Grasshopper Soup: Former 49er misses golden opportunity |

Grasshopper Soup: Former 49er misses golden opportunity

TAHOE/TRUCKEE and#8212; Most of his life Saladin Martin wanted to know if there really are eagles in Tahoe. He had been hearing rumors about them since the early eighties, maybe longer, when, as a young defensive back for the San Francisco 49ers, he came to Rocklin, CA with his team for pre-season practice at a higher elevation to increase their stamina. Thatand#8217;s when Saladin, born in San Diego, first took the opportunity to visit Lake Tahoe.

He fell in love with the lake and the mountains on his first visit. Tahoe became a yearly destination for Saladin, and other Super Bowl XVI champions from the 49ers epic ball club of the eighties. They won four Super Bowls during that decade. Saladin had his Super Bowl ring, but he never saw an eagle in Tahoe.

Last weekend, the San Francisco 49ers 12th annual fundraiser began with freshly fallen snow on an ice cold morning just a few days into Spring. For all the success the 49ers Foundation, and the 49ers Academy, has had providing education and hope for under-privileged, at-risk youth the last fifteen or twenty years, Old Man Winter made sure the event lived up to its name, WinterFest, and that Spring didnand#8217;t spoil everyoneand#8217;s fun.

I met Saladin that morning and he couldnand#8217;t wait to ask me about Tahoe eagles. I told him about my sightings of bald eagles over the years, and the two golden eagles I saw in Squaw Valley around 1995. Saladin was as excited as a little kid to hear about the legendary birds. It was obvious he really wanted to see one.

Also making sure WinterFest was a success were current 49er teammates Delaney Walker, Ricky Jean-Francois and Nate Byham. Nate plays tight end but he injured himself before the season started last year, and he never got to play. But he is good to go this year, and looking forward to great things in the upcoming season.

Nate, Delaney, Ricky, coaches, donors, family members, friends and last, but not least, the 49er cheerleaders, converged on the Resort at Squaw Creek for the family event and to support the charities. Everyone I met was a perfect example of what a privilege it is to be a 49er fan. Like everyone associated with that class-act ball club, the 49er charities are among the most successful, high quality, and praise-worthy projects in the country.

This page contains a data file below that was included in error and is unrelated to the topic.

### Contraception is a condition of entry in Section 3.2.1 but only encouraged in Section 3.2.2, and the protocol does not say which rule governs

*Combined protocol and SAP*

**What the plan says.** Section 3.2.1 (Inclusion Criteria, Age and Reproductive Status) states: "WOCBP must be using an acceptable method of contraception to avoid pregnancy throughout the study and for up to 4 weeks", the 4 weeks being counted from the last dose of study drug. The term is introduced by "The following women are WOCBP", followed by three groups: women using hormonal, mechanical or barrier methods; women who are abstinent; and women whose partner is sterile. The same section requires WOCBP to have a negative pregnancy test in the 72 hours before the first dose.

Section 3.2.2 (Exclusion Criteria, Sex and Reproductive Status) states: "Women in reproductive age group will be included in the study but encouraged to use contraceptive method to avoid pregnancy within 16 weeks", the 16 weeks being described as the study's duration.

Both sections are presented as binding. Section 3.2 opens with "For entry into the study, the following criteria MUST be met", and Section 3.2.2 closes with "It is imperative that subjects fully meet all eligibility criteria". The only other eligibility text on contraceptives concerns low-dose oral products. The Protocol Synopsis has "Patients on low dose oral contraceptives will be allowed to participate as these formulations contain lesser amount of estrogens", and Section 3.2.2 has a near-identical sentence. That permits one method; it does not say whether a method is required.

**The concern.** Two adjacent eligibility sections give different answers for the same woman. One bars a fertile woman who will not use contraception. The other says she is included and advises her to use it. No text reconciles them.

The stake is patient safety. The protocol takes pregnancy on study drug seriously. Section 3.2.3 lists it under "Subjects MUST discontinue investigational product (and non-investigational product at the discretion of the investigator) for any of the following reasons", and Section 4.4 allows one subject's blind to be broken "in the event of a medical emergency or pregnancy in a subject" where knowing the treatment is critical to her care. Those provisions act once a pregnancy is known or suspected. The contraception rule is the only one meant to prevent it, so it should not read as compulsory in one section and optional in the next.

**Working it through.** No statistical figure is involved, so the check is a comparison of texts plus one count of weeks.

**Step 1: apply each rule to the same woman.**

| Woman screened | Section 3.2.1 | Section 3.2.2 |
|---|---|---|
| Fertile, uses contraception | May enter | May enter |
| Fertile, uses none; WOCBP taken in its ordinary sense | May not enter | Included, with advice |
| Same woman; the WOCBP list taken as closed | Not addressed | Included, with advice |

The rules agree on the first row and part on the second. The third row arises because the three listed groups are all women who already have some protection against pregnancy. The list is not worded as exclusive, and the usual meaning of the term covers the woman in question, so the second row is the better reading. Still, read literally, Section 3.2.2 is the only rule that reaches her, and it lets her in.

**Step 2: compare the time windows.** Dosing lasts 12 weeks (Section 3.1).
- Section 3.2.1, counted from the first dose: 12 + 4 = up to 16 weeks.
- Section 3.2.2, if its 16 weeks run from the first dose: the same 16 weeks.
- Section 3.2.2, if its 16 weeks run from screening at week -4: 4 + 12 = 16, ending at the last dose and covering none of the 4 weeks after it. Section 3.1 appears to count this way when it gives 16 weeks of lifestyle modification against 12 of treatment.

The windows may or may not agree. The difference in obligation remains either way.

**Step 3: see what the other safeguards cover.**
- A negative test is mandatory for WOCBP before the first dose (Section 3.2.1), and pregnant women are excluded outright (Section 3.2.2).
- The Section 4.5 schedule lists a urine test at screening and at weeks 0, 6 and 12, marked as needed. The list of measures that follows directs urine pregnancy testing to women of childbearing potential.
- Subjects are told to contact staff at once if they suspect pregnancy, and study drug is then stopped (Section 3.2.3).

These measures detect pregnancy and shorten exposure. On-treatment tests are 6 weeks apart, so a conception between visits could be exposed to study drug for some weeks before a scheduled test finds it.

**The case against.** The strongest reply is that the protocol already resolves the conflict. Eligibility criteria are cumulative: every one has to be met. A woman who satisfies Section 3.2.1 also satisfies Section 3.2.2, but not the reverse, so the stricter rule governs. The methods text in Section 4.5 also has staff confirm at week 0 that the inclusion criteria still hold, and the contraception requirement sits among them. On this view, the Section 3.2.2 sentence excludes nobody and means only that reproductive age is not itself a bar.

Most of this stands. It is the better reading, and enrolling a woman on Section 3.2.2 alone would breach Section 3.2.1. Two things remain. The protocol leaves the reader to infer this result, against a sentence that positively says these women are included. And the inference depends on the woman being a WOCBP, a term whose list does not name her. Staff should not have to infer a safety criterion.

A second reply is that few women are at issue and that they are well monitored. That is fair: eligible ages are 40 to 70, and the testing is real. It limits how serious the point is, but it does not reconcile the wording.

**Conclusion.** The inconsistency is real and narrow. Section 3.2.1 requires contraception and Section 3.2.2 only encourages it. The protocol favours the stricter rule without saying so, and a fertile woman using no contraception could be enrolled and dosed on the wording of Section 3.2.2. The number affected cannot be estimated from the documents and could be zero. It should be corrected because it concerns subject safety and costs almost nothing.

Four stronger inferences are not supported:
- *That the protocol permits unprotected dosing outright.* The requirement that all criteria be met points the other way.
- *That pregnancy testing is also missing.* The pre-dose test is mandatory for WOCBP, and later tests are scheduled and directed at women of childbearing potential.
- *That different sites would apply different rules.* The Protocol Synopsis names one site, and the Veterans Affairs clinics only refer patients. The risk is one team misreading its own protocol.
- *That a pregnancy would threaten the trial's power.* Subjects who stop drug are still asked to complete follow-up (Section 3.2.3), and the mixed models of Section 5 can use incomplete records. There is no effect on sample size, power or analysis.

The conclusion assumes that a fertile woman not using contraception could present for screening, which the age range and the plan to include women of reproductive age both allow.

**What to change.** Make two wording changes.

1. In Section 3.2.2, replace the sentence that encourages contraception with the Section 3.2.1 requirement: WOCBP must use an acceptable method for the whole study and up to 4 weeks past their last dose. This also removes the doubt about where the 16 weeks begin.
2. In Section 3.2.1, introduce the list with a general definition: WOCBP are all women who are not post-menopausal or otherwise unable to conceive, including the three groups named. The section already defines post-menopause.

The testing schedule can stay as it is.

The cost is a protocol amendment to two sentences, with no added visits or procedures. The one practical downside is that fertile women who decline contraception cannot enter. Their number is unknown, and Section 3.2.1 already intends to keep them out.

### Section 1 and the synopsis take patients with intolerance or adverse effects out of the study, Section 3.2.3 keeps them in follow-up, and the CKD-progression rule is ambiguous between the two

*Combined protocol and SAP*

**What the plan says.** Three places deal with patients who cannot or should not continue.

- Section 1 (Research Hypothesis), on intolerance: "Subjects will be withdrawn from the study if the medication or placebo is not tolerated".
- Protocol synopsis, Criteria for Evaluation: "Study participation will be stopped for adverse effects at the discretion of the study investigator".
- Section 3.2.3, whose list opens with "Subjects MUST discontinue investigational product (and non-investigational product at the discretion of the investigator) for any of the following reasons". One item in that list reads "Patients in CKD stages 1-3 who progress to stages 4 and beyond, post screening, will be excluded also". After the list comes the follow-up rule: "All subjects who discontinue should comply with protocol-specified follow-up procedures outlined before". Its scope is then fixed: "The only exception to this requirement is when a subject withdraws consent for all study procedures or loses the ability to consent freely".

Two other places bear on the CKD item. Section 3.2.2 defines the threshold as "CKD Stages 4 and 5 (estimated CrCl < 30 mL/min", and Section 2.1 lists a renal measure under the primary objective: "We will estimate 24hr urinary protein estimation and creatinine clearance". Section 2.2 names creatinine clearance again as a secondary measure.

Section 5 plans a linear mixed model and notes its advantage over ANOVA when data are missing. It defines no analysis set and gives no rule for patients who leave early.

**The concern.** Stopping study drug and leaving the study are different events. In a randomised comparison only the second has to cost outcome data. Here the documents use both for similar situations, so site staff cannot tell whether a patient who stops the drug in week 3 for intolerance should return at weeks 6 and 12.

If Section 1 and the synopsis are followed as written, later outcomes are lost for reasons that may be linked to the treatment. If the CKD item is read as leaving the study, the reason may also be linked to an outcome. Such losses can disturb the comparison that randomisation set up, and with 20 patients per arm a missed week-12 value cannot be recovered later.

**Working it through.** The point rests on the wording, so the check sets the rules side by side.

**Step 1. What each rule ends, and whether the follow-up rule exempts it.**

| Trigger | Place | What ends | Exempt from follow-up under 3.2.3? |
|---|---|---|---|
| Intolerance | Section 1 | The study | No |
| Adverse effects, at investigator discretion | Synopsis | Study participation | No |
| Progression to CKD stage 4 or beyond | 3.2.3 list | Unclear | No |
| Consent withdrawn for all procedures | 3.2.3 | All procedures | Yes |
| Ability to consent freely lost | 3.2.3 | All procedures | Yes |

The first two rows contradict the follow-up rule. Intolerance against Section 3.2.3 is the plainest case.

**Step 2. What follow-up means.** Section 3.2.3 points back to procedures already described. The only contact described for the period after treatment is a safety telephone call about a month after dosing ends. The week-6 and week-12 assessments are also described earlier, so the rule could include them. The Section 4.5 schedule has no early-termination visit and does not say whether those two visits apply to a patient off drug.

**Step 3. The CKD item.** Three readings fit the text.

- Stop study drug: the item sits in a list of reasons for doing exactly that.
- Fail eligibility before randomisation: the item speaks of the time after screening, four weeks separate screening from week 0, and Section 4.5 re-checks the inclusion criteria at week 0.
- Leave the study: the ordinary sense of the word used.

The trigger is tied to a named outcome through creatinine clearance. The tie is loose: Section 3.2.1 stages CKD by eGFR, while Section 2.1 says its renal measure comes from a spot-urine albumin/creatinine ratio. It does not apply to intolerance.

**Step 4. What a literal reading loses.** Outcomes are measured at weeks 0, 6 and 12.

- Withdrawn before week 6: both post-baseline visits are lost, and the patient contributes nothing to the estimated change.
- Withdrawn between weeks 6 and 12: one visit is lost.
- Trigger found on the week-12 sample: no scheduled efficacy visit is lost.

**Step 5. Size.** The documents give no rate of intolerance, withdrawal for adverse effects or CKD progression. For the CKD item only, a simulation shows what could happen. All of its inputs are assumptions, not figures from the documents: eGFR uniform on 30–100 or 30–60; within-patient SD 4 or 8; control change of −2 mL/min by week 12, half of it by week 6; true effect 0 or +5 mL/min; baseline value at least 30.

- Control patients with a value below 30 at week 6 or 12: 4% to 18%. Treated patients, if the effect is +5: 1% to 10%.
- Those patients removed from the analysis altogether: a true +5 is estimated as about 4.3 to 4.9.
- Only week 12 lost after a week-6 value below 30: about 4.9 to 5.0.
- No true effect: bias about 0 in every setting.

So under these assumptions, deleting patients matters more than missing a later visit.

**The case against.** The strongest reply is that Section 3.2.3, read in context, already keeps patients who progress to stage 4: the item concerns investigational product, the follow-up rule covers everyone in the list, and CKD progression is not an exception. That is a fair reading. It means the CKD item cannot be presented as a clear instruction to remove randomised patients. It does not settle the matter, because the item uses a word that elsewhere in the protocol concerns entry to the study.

But the ice conditions for the big curling event, even after the little Zamboni made its rounds, were not quite up to 49er, or Olympic, standards. Not even John Benton and Tracy Sachtjen, the two U.S. Olympic curling team members on hand to help everyone, could get the stone to slide very far. But they did a fantastic job with the crowd anyway.

The 49er players trying curling for the first time, hoping to remain injury free for a winning football season this year, were careful not to slip on the ice. But the crowd of participants and spectators was steaming with enthusiasm in the cold morning air.

Curling is not as easy, nor as simple, as the pros make it look. Some of the most in-shape 49er curling rookies ended up sprawled out on the ice, smiling and laughing along with their teammates, family and friends.

Then I heard a woman exclaim, and#8220;Wow! Look at that bird!and#8221; Few people looked up because of the action packed curling event in progress. What could be more interesting than that!

For Saladin, it would have been the golden eagle circling directly over his head. I looked everywhere for the man. By the time I saw him he was on his knees on the ice, with a curling stone in one hand, surrounded by 49er fans, and the eagle was gone.

All Saladin ever saw was the blue curling target painted on the ice at the other end of the skating rink.

Bob Sweigert is a Sierra Sun columnist, published poet, former college instructor and ski instructor. He has a B.A. and an M.A.T. from Gonzaga University. He has lived at Lake Tahoe for 30 years.

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